Douglas County must raise property valuations of homeowners by 7 percent in a large swath of central and west Omaha, a state tax equalization commission ruled today.
The county also must decrease residential property values by 8 percent in most of northeast Omaha.
The changes would affect Douglas County valuations for property tax purposes for the 2016 tax year. The Nebraska Department of Revenue analyzed the preliminary values that had been set by Douglas County Assessor/Register of Deeds Diane Battiato for 2016 and considered some areas to be outside the range allowed by state law.
To meet the constitutional requirement for uniform taxation across the state, Nebraska law requires that residential, industrial and commercial valuations be within 92 percent to 100 percent of market value. The acceptable range for agricultural land is 69 percent to 75 percent of market value. The state is not taking issue with the industrial, commercial or agricultural valuations
With seven percent increases across the board, I suspect there will be many homeowners who feel their property tax assessment is too high. Are you stuck paying those rates? Does this mean that because of increasing real estate values, some residents because of their age or income won’t be able to pay the increasing taxes? With home prices rising across Omaha, will there be a revolt against rising property taxes rise like that which has occurred in California, Oregon, etc.
If you decide to appeal, what specific things do you need to do to appeal?
According to NOLO, to successfully challenge the taxable value, you’ll need to establish at least one of the following facts:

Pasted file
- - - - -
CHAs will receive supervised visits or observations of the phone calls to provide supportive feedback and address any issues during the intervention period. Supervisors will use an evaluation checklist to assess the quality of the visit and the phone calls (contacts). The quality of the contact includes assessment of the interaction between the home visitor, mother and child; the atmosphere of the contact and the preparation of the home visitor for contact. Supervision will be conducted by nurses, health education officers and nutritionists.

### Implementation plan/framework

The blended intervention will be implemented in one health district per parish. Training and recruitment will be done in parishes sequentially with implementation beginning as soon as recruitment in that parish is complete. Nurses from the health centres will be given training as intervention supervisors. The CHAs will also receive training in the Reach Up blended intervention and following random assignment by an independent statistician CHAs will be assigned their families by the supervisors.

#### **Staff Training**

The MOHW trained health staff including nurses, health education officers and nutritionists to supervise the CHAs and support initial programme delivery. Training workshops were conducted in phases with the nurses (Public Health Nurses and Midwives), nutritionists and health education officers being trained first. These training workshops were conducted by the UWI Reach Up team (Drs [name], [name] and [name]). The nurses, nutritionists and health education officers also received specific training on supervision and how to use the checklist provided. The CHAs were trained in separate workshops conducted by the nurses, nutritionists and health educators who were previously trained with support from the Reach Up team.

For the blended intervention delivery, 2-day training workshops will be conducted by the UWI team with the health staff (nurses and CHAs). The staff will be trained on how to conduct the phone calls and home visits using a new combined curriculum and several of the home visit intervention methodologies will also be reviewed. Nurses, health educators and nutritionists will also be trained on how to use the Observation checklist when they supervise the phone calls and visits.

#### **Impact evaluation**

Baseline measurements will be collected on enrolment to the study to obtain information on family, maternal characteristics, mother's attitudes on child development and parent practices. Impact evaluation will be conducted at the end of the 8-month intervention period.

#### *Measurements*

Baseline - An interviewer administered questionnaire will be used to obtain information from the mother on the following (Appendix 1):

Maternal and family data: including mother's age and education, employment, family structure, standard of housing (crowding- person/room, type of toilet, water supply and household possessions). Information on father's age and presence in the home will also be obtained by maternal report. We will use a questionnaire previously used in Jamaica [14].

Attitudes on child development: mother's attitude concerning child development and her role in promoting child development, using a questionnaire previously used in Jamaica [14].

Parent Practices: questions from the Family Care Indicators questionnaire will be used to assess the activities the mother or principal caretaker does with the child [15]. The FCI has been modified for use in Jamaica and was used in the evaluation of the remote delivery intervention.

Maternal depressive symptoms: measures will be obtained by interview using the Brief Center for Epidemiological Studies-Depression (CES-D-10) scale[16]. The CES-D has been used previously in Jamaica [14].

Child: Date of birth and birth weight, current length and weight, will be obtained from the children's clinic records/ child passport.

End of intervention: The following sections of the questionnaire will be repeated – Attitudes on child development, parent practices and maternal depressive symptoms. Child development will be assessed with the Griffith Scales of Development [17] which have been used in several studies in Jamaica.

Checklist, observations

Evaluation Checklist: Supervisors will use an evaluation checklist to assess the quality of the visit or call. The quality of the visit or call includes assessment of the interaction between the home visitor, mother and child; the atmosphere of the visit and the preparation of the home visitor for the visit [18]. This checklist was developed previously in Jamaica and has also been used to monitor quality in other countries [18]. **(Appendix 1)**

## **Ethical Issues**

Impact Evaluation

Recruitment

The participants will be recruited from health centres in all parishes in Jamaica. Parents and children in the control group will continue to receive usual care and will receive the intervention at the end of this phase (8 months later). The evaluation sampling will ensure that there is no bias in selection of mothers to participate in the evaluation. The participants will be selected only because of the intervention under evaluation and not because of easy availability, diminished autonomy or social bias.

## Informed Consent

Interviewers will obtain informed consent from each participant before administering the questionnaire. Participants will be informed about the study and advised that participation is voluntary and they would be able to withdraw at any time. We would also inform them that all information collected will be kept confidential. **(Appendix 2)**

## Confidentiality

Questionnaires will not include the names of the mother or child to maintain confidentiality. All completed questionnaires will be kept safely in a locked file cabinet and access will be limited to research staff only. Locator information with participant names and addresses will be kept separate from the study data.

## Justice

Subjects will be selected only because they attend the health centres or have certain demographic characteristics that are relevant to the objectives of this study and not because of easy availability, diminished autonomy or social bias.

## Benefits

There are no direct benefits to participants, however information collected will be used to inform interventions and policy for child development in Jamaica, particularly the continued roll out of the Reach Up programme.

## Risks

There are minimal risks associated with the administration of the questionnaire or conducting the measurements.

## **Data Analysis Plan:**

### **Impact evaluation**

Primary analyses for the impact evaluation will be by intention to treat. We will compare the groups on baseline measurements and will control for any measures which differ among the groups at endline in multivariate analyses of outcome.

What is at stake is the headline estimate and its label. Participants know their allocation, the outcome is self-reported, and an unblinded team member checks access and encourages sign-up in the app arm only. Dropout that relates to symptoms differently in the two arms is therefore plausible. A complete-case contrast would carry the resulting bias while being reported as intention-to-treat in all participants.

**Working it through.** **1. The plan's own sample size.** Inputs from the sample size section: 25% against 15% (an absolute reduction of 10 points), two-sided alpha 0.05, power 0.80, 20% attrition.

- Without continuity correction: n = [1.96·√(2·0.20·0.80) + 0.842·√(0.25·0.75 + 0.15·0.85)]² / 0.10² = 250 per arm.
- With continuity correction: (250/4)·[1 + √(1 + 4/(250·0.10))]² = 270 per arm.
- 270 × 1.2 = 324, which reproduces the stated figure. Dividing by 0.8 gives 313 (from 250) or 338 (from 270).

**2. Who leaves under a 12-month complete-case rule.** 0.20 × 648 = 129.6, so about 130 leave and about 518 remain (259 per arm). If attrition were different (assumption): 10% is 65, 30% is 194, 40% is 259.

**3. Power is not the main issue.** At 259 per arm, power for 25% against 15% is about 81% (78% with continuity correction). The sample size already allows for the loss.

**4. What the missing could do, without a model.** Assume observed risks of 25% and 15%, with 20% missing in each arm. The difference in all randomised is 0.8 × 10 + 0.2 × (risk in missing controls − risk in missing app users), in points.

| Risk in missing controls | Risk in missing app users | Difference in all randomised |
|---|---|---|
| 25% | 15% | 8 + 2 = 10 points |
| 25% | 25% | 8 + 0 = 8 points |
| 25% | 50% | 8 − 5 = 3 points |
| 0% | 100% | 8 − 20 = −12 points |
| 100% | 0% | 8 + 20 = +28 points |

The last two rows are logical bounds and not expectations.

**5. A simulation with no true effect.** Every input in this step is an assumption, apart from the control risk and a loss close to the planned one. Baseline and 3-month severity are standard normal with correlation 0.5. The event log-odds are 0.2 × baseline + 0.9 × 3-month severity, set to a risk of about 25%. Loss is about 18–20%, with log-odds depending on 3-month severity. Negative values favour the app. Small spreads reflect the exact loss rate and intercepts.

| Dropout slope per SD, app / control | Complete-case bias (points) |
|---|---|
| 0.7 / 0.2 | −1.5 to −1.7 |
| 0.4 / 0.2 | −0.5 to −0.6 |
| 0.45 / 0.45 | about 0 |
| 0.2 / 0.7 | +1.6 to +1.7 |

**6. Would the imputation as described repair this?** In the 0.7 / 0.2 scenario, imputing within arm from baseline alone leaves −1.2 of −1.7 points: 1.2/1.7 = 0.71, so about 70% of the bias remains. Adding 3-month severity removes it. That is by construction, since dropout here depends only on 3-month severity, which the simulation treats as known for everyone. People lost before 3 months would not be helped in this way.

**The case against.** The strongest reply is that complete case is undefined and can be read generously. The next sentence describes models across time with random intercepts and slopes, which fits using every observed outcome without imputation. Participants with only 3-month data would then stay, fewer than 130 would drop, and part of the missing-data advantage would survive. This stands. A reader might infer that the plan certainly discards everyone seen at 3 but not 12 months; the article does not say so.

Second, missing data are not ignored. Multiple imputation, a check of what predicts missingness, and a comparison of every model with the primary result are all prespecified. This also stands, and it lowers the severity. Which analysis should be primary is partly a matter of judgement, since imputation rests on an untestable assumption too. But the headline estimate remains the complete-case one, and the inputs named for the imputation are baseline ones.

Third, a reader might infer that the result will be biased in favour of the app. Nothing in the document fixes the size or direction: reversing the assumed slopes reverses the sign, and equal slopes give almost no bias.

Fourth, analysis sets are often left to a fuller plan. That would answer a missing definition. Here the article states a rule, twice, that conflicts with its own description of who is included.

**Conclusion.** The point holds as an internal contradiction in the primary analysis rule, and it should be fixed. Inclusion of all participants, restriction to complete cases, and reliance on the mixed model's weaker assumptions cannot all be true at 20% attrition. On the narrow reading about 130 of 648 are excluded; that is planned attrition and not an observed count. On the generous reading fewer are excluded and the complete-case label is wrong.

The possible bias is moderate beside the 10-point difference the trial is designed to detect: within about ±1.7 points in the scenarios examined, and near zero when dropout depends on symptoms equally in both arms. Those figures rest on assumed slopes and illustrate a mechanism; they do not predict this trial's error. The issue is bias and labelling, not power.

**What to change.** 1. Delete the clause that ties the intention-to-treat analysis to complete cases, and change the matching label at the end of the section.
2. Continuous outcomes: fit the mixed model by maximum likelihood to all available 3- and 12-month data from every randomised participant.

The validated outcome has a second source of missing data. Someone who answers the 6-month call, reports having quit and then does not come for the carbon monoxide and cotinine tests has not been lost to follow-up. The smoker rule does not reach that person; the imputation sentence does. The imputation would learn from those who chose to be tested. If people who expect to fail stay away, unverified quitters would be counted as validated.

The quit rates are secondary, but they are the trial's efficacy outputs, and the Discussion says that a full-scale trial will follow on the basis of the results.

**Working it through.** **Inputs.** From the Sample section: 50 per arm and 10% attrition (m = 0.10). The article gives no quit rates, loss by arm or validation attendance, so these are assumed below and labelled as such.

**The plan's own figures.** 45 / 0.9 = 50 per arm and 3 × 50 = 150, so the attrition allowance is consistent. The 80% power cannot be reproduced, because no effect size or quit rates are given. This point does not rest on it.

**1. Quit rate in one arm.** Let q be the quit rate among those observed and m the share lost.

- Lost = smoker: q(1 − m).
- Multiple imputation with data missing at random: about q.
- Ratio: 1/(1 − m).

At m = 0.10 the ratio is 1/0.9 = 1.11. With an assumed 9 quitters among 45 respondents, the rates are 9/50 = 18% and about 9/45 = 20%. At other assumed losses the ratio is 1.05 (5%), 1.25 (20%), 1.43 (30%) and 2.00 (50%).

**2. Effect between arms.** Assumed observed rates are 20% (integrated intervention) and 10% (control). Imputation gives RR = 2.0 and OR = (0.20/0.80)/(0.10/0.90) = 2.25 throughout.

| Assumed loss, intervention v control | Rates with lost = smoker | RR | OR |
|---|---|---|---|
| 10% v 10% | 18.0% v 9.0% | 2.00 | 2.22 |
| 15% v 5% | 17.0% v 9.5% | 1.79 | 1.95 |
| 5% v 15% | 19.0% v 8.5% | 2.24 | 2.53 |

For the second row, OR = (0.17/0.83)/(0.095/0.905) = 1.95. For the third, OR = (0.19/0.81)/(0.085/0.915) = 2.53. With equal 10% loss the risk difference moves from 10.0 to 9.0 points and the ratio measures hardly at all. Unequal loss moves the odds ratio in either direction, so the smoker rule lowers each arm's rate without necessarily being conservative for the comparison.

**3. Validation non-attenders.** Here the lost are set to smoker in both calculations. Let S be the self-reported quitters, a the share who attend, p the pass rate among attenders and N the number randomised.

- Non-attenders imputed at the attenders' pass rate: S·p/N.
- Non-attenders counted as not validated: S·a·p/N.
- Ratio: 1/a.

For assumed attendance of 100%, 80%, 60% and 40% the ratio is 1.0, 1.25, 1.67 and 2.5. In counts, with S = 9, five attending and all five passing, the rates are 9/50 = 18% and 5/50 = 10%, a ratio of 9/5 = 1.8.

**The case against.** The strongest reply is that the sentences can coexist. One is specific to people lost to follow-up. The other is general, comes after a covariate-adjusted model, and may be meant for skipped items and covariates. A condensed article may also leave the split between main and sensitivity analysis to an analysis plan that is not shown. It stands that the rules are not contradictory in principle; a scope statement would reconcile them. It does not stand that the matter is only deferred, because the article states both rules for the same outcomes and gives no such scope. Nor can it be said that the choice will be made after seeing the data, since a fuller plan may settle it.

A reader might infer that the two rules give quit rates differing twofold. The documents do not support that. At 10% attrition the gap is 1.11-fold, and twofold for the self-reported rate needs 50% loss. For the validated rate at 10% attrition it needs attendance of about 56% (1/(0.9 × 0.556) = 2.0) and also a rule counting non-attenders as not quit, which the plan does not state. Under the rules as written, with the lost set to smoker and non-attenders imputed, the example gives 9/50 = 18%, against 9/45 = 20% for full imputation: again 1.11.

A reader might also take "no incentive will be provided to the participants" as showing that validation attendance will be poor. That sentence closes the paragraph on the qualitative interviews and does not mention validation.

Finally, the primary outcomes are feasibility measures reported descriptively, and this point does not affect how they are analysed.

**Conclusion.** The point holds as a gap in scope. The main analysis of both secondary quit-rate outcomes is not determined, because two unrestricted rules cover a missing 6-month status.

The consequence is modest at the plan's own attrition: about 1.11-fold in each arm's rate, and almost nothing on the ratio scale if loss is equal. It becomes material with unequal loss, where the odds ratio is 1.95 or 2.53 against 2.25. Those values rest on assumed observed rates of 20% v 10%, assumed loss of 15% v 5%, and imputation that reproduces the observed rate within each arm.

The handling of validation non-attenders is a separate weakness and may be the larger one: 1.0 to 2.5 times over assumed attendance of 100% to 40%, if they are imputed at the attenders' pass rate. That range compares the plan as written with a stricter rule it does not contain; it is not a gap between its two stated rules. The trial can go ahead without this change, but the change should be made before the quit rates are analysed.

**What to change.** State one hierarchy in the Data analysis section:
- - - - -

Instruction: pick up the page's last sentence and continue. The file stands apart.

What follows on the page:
If you establish any one of these, the first step is to Confer with the tax assessor. If you have convincing evidence that the tax assessor has overvalued your home, he or she may agree to change the value. If that happens, you won’t need to pursue an administrative appeal.
Pursue an appeal. If you can’t reach agreement with the tax assessor, you can appeal the valuation. Here’s where to appeal and useful evidence for doing so:
You can file a written protest with the county clerk by June 30. Call the tax assessor’s office for details on what paperwork you need to submit. The county board of equalization will conduct a hearing at which it will consider your evidence. In most counties, the hearing will take place on or before July 25. In Douglas, Lancaster, and Sarpy counties, the board may hear cases through August 10.
What if don’t agree with the board’s decision? You can appeal to the Nebraska Tax Equalization and Review Commission. In most counties, you must appeal on or before August 24. In Douglas, Lancaster, and Sarpy counties, you have until September 10.
Here you might have a problem because it is this board that told Douglas County that it was in violation of the Nebraskan Constitution.
But just in case you get to appear before the board, several types of evidence may be useful, including:
At the hearing, you’ll probably have just five or ten minutes to present your case, so be succinct. Bring extra copies of your documentary evidence so that each hearing officer has a copy. Try to include a chart showing comparative sales prices and taxable values. You may want to arrive early so that you can observe – and learn from – other people’s hearings.
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